- The Washington Times - Saturday, October 10, 2009

BLACKSBURG, Va. | The words “true freshman quarterback” are usually enough to cause defensive players at No. 5 Virginia Tech to become gleefully restless. They envision one early backfield introduction sparking panic that leads to an avalanche of mistakes.

The Hokies (4-1, 2-0 ACC) have caused the phenomenon many times, and only two weeks ago they did it to Miami’s Jacory Harris.

Boston College’s David Shinskie will see how he fares when he leads the Eagles (4-1, 2-1) into Lane Stadium on Saturday. But the Hokies have seen enough - and been hurt enough the past five years - to know better than to expect an easy afternoon.

Boston College has won three straight and four of its past five regular-season games against its former Big East rival, and Shinskie has the Eagles soaring again.

“He looks good. He’s poised. He’s calm out there,” Virginia Tech linebacker Cody Grimm said. “He knows what he’s doing. He’s a lot more mature than most freshman quarterbacks. I guess it shows.”

Shinskie isn’t your average freshman. He’s 25, only months removed from a six-year career in professional baseball and only two games into his role as the starter.

He was elevated to No. 1 after the Eagles managed four first downs and 54 total yards in a 25-7 loss at Clemson, and his two starts resulted in down-to-the-wire victories against Wake Forest (27-24 in overtime) and Florida State (28-21 with the winning touchdown in the final minute).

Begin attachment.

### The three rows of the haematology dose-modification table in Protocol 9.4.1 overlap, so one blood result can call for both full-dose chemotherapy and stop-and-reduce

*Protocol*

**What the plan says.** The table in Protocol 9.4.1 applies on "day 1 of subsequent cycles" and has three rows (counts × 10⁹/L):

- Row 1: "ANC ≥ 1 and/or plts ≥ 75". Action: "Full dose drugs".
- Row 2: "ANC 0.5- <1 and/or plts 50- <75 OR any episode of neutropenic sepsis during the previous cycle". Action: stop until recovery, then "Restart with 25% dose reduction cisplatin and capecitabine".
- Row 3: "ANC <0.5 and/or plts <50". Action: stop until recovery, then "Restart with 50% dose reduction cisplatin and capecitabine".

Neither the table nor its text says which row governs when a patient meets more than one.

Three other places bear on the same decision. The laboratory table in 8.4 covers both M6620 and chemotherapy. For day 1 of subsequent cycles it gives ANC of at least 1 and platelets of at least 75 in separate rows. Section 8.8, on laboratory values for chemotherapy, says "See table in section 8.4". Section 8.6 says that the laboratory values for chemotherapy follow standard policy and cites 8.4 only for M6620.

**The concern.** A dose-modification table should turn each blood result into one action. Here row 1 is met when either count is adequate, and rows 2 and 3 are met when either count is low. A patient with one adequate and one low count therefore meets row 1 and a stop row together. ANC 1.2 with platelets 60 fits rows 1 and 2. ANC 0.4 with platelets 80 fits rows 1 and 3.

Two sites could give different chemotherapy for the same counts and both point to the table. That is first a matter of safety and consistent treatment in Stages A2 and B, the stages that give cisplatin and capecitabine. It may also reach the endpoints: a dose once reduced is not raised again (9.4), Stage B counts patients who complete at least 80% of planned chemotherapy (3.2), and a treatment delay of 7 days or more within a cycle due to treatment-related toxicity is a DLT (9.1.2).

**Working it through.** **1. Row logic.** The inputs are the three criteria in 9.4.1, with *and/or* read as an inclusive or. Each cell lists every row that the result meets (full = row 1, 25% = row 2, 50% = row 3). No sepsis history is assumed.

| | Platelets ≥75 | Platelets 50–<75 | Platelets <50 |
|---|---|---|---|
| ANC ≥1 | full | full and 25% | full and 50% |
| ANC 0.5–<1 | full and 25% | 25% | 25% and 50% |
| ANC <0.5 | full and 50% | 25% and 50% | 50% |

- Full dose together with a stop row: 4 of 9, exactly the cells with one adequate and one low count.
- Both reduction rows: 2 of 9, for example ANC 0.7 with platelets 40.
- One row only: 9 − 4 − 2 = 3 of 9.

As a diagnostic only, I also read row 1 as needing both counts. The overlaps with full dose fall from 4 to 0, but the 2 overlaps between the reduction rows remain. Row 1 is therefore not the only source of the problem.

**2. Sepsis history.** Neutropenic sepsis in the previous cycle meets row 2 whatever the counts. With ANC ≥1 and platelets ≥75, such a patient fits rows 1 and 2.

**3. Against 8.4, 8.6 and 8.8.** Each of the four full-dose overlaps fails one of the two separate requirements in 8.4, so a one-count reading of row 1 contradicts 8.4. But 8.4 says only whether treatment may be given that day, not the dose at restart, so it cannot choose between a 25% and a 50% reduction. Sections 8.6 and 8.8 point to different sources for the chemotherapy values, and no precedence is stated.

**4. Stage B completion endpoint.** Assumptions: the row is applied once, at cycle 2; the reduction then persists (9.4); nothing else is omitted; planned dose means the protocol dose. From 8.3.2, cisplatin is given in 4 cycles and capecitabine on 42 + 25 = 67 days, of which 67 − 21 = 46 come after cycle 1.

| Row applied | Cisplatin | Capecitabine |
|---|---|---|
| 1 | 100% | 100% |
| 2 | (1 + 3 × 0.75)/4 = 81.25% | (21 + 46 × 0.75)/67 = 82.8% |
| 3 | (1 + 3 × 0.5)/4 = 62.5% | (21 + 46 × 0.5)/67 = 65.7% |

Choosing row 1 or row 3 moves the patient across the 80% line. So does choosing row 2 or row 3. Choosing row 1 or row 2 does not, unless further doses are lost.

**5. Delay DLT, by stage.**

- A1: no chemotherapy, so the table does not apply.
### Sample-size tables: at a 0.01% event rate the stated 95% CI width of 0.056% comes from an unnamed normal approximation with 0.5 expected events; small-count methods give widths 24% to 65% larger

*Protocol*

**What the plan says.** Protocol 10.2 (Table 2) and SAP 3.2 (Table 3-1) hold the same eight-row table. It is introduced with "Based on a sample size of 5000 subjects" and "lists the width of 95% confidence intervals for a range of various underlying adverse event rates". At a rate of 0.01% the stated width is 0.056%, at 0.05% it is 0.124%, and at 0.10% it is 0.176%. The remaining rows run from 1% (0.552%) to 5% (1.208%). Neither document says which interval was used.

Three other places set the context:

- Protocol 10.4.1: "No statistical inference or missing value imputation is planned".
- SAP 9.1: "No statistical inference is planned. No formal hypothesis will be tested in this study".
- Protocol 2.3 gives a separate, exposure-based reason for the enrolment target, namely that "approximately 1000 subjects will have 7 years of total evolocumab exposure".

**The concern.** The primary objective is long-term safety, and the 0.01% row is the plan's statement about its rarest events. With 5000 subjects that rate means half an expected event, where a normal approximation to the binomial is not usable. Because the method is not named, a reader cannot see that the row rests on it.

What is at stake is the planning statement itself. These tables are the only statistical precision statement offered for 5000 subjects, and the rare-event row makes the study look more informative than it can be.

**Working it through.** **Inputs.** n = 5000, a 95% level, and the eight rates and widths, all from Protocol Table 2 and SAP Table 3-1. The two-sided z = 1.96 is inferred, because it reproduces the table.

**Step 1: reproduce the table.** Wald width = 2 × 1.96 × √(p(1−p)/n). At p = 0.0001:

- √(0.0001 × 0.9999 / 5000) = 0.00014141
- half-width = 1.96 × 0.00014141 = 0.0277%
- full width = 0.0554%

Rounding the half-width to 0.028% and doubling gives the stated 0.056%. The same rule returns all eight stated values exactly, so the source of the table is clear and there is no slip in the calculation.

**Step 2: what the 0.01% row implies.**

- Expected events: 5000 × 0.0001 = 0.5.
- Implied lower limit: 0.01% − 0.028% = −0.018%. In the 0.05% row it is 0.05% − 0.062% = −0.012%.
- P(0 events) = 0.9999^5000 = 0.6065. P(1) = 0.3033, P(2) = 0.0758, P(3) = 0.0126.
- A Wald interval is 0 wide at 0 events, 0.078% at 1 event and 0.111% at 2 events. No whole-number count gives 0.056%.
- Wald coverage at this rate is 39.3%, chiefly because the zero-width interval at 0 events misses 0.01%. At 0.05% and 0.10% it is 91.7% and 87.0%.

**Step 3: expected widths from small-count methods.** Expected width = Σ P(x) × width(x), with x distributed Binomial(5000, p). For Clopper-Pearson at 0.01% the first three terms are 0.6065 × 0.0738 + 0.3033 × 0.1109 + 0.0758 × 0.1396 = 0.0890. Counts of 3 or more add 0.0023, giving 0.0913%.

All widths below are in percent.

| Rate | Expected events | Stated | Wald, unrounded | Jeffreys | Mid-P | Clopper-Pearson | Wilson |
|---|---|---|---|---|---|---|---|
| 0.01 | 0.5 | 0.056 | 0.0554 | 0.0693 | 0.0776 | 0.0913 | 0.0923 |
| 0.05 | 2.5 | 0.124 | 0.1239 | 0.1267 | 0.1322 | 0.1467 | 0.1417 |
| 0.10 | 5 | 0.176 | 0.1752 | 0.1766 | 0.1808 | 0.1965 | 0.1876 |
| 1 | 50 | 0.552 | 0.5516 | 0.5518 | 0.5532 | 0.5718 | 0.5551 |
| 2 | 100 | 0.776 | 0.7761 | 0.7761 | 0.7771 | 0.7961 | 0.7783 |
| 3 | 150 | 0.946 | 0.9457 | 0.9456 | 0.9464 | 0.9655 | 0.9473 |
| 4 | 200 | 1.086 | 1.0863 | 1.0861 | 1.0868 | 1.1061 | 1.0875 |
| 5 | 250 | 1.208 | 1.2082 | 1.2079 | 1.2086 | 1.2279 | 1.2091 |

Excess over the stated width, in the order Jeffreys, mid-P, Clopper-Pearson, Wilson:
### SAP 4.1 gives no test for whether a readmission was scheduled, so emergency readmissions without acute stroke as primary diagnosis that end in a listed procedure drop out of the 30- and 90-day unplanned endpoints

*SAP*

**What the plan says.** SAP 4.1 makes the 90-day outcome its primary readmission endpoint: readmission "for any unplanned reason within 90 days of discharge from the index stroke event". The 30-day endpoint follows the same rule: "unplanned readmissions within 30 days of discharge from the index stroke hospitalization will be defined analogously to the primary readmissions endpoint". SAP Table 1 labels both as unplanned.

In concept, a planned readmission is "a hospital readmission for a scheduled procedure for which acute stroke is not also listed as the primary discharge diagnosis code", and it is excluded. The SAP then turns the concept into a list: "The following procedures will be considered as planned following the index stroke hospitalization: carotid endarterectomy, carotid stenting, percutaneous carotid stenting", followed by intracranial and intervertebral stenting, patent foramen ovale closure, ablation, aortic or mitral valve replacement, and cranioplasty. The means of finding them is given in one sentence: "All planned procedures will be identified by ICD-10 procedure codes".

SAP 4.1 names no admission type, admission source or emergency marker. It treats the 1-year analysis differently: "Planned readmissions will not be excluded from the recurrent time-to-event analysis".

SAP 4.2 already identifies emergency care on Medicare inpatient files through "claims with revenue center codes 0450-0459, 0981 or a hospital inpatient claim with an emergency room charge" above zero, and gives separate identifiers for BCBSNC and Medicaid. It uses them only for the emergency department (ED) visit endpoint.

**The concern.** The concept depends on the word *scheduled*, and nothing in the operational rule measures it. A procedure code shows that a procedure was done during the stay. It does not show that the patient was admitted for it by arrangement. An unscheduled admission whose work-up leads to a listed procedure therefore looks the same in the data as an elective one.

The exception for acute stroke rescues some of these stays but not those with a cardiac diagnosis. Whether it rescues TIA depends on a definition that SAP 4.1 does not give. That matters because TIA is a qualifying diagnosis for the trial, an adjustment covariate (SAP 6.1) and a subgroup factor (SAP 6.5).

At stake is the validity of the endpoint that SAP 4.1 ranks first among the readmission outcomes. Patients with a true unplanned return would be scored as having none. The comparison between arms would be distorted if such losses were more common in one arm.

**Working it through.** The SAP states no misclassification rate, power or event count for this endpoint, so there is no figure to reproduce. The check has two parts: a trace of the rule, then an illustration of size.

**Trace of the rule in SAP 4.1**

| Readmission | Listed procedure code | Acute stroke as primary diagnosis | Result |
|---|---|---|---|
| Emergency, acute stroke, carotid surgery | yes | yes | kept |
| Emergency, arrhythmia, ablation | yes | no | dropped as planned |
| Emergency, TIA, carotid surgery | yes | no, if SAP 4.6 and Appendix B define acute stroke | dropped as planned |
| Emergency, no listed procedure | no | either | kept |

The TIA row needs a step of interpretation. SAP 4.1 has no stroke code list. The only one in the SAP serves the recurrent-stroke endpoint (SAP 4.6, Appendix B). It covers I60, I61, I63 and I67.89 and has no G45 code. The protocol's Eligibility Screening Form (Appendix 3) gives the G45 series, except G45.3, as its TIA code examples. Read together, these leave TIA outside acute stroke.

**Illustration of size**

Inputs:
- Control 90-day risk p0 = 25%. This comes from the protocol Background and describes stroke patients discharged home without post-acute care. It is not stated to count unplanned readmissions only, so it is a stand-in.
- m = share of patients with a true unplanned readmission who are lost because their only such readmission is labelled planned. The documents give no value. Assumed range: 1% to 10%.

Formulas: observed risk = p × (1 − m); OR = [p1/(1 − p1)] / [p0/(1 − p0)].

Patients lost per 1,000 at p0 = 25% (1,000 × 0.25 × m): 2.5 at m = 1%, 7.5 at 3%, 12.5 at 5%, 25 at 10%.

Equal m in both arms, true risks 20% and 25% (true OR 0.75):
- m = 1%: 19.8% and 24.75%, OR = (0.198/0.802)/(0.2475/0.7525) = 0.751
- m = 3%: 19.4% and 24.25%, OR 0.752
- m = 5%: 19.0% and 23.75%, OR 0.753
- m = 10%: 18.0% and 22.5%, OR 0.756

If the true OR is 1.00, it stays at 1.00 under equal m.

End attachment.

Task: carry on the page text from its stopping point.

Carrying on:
Every day, Shinskie said, his transition back to football gets smoother.

“I’ve come a long way. I was telling someone the other day, during the summer I could hardly get some of the passes down,” he said. “Now we’re throwing like anywhere from six to 10 new passes in every week. … Not that I’m getting more confidence; I’m just getting more comfortable in doing what I have to do to be the starter and to lead this team.”

After pitching for pay for so long, he said he doesn’t expect a hostile crowd to be a problem.

“I’m psyched,” he said. “I’m looking forward to going down there.”

The Eagles also feature the No. 2 rusher in the ACC in Montel Harris, whose 179-yard performance against Florida State included a 42-yard score with 4:07 left that broke a 21-21 tie. Receiver Rich Gunnell leads the team with 16 catches and returned a punt 65 yards for a touchdown in the 28-23 regular-season victory against the Hokies last year.

Virginia Tech coach Frank Beamer, whose team wasn’t at its sharpest in last weekend’s 34-26 victory at Duke, doesn’t need to remind his team of the challenges the Eagles present.

“Same kind of Boston College defense. You’ve got to earn everything you get,” he said. “They’re going to keep it in front of them. They’ve been a hard team for us to beat during the regular season. You’ve got to go beat them. They’re not going to beat themselves.”

Despite their lackluster showing a week ago, the Hokies arrive in perhaps better shape offensively than at any other point this season. When Duke focused on shutting down ACC rushing leader Ryan Williams, Tyrod Taylor threw for a career-best 327 yards.

It was a good game for several reasons, receiver Jarrett Boykin said. His acrobatic touchdown catch was one of two scoring throws for Taylor, and the game showed that when forced to pass the ball, the Hokies still can be dangerous.

The close score, too, was a reminder that the Hokies still have to come prepared.

“It’s going to make us stay focused and play hard,” Boykin said. “We want the ultimate prize at the end, but we’ve got to take it week by week and day by day. With us having a huge target on our back, it’s going to make us have to play sharp every play.”

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